What I learned from a decade of insomnia
Few things are as frustrating as being wide awake when you’re craving a good night’s sleep. Research shows an alarming list of ways we are hurting ourselves by not sleeping. Lack of sleep is related to everything from depression to heart disease, which is enough to work any insomniac into a frenzy. Which really stinks, because anxiety is a major reason a lot of us can’t sleep, and advice like “don’t worry about it, and you’ll sleep better” can be totally infuriating.
Other reasons we’re awake in the wee hours? Work, family, travel, schedule, health conditions (quite the chicken-or-the-egg situation), stress, age, too much food, too little food, too little exercise, too much exercise, snoring...need I go on?
I remember my first long stretches of sleeplessness starting in high school, still revved up and staring at the clock at 3am, and tearful mornings desperately wishing I had more than 2 hours of sleep to get me through the day. During months where I was only sleeping a couple of hours a night, my waking hours were pretty bizarre.
There’s a scene in the movie Fight Club, where Edward Norton’s character isn’t sleeping. He sees lights flickering, sensing things that may or may not be there. I sometimes felt like I was in a surreal state during the day, too, without the added perk of seeing Brad Pitt.
Like many who get too little sleep most nights (1 in 4 Americans, in fact*), I tried a multitude of strategies to get some shut-eye. Over the years I stopped napping, avoided caffeine all day, and simple sugars near bedtime. I tried herbal supplements, and explored vitamin deficiencies and possible underlying health conditions. I shut off my phone and other electronics at 8pm, and reserved that evening time for gentle yoga and other mindful practices.
Suffice it to say, getting more and better sleep was and remains an urgent priority for my entire wellbeing, and it was a long journey of trial and error to find what works for me.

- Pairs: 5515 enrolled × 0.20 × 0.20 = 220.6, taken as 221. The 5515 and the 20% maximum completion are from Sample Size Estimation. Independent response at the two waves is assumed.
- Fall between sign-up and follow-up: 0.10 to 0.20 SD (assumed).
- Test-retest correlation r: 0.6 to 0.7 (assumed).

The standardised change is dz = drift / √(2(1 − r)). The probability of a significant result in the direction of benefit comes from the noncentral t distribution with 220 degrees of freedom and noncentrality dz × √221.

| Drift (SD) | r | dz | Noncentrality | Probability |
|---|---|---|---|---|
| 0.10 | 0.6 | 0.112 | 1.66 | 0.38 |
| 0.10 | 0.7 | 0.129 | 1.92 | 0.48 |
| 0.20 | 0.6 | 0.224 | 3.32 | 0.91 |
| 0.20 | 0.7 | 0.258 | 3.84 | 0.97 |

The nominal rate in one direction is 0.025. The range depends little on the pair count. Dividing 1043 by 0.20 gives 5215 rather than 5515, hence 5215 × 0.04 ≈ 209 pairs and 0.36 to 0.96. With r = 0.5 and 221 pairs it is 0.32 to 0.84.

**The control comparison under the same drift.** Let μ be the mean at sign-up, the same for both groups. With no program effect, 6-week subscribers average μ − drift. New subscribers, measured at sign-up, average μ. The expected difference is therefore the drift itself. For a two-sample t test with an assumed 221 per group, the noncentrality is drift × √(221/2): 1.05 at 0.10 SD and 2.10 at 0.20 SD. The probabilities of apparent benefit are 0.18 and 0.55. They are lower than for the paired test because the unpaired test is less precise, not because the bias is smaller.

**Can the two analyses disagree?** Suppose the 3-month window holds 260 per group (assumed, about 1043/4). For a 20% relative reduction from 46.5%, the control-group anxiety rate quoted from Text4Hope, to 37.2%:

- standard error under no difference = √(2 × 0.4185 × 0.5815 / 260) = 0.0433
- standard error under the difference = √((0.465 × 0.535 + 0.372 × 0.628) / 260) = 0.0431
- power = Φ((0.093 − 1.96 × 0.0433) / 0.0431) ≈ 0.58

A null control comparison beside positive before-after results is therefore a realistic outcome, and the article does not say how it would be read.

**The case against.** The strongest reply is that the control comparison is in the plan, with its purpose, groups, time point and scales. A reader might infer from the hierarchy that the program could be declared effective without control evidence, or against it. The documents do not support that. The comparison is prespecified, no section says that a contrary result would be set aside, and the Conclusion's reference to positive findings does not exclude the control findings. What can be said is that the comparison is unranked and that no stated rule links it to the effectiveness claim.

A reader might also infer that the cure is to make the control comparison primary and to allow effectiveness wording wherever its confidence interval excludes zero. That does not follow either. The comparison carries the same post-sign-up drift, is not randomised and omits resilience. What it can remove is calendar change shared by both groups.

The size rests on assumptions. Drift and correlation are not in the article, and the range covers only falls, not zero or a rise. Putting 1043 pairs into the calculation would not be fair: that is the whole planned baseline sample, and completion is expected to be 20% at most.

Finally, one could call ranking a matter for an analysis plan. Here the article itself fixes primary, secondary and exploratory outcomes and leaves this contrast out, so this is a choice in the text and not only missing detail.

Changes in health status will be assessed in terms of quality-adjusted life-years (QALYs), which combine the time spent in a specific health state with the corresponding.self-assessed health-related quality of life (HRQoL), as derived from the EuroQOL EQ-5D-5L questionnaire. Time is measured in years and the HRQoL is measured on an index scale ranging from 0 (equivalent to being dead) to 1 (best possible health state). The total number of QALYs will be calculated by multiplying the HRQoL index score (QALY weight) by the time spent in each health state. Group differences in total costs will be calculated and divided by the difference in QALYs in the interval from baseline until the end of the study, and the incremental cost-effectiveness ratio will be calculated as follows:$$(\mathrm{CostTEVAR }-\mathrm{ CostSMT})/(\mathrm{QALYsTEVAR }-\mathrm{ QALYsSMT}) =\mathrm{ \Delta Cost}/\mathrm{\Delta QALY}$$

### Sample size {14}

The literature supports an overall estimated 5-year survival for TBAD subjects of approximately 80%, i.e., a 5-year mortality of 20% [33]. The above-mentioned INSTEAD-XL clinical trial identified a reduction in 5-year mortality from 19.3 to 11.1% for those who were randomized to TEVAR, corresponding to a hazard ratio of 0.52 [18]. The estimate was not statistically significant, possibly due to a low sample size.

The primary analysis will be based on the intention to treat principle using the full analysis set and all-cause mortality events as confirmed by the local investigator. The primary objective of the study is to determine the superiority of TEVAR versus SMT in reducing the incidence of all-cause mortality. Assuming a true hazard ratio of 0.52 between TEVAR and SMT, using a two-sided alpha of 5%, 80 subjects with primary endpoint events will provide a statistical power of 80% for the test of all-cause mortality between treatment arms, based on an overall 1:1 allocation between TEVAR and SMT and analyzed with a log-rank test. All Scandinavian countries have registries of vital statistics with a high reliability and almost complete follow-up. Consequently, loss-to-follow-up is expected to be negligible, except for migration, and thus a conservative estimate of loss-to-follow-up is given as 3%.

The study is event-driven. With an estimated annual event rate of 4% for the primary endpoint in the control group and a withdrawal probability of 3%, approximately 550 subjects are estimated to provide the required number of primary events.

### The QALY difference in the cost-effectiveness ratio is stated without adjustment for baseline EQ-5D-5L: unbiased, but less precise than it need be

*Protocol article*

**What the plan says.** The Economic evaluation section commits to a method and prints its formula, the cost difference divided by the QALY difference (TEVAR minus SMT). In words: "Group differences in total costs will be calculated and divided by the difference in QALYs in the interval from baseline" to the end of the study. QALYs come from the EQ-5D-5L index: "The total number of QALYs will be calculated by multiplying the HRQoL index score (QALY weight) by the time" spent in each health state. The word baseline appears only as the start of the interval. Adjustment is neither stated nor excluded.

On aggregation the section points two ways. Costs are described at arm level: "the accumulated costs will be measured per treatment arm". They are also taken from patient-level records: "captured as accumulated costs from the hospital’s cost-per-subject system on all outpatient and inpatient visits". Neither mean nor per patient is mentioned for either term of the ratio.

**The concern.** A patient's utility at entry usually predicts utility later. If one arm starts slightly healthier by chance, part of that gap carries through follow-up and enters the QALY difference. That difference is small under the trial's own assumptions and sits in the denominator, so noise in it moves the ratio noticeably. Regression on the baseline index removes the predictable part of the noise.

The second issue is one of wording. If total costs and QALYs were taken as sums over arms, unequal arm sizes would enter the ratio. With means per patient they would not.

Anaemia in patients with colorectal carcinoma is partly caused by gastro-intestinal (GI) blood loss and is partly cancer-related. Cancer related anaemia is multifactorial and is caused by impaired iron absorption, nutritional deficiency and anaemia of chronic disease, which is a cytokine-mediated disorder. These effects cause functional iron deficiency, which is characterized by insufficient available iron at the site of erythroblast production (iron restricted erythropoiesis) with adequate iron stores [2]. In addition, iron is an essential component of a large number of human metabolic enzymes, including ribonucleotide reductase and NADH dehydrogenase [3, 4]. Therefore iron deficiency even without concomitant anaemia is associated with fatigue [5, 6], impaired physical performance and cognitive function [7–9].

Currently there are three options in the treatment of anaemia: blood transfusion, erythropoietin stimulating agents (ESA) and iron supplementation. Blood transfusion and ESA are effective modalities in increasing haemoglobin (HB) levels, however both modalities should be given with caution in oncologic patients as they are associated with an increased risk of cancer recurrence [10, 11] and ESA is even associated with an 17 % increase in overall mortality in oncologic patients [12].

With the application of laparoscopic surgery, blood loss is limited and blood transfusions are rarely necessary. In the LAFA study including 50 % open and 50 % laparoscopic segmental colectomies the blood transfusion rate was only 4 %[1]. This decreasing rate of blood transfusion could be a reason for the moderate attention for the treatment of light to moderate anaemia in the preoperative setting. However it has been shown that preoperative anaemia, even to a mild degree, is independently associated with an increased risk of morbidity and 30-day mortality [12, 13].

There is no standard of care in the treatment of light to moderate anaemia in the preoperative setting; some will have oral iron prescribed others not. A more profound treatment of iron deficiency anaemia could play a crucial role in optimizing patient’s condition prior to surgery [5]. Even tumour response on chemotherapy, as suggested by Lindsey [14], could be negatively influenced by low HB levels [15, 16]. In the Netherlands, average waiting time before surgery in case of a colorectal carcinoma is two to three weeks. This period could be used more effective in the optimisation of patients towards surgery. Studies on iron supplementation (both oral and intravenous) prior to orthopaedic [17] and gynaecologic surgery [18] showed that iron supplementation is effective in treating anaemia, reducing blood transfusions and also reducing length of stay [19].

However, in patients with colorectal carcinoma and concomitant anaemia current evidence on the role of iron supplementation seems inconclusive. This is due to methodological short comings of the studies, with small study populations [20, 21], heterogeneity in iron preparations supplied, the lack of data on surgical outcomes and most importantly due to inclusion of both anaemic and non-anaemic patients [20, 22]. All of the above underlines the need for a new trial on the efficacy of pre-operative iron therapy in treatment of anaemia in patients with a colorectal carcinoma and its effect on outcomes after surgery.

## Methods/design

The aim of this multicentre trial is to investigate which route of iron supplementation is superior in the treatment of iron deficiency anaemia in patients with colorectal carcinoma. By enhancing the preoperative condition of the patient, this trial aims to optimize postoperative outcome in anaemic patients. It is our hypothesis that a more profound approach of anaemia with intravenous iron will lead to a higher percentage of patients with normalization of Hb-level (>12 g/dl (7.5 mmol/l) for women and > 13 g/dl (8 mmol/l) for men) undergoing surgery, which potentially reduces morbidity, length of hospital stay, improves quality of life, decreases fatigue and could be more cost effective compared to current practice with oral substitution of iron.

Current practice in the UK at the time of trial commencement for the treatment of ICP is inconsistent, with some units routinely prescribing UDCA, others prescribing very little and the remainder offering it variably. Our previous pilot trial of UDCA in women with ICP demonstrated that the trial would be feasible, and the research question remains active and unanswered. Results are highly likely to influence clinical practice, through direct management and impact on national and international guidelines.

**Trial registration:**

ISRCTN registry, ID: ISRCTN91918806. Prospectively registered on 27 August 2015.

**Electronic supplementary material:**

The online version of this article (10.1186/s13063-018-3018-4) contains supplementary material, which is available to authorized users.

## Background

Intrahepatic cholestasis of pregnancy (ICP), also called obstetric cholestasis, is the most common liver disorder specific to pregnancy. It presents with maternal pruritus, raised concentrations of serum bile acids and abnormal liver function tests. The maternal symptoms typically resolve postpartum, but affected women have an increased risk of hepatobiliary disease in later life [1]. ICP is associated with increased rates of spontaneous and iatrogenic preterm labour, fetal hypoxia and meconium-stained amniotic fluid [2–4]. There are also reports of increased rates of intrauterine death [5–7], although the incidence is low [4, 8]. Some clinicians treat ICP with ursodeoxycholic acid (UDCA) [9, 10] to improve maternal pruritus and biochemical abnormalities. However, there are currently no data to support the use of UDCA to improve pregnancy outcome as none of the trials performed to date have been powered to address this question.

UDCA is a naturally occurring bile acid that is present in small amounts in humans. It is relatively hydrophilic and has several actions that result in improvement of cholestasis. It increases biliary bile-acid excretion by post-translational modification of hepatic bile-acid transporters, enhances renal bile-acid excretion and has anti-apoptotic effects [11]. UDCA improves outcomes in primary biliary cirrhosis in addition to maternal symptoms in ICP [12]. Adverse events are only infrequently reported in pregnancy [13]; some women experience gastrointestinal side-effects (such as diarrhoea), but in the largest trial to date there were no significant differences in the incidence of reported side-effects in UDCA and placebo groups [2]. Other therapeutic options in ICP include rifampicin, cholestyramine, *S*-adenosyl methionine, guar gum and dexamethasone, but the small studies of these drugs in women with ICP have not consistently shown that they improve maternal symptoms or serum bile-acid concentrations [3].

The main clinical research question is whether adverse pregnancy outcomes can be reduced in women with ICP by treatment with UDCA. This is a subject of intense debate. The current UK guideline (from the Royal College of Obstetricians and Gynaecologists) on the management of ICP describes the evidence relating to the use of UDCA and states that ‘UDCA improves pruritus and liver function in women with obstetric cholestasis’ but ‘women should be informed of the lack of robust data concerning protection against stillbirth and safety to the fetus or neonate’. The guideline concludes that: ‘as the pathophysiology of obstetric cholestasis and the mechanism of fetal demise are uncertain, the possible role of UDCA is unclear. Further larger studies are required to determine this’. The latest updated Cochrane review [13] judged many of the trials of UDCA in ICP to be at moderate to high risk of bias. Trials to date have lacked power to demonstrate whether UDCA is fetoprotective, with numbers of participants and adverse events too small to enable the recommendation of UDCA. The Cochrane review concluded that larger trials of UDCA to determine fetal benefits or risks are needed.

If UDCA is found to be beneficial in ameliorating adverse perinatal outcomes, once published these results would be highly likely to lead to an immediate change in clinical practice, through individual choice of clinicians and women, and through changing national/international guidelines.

In recent years I’ve slept much more soundly. My getting ready for bed routine starts first thing in the morning with lifestyle choices like getting sunshine and finding time to be active. The rest of my personal recipe for sleep still includes mindful practices like yoga and breathing techniques, a medication that fits me, and more. I still have occasional bouts of sleeplessness, but they aren't dramatic anymore. I just keep coming back to my tried and true routine and trust that my body will fall back into step.
Next time you’re feeling disheartened, remember that it can take time to really see results from a new pro-sleep routine, and to find the combination of habits and tools that work well in your life.
Just as our lifestyles, challenges, and experiences vary widely, so can what works for each of us. If you are reading this at work over your 5th cup of coffee because Netflix was autoplaying Orange is the New Black and you just couldn’t stop that train, your needs may differ from someone who just started a medication that interferes with their natural sleep cycle.
With that in mind, here are some techniques that may help you on your personal journey to better sleep:
Cool down. Turn down the thermostat or open a window to keep your bedroom comfortably cool. A mild drop in body temperature can help you fall sleep, and prevents the discomfort of sweating through your sheets.
Drown out noise. If your neighbor’s dog won’t stop barking or your partner snores, grab some earplugs, turn on a fan for some white noise, or invest in sleep headphones. SleepPhones plus a white noise app on my iPod have made a big difference for me. I pull them forward to cover my eyes so they cut back on light, too.
Journal. Write about your day, things you’re grateful for, and any worries that tend to bubble to the top when you’re trying to drift off. Write in a paper notebook if you can, so that when you close it you’re physically shutting the door to those thoughts.
Let your body rest. Often when your body relaxes, your mind can’t help but follow. To release physical tension, grab 2 blankets (or towels) and try the brief, gentle Yoga for Sleep practice at the top of this post. Tomorrow night you may know it well enough to practice with the computer or tablet screen facing away from you, so the light doesn’t disrupt your rest.
Savor the process of treating yourself with kindness, without pressure. Sleep will come when it comes. In the meantime, enjoy this self care. Sweet dreams.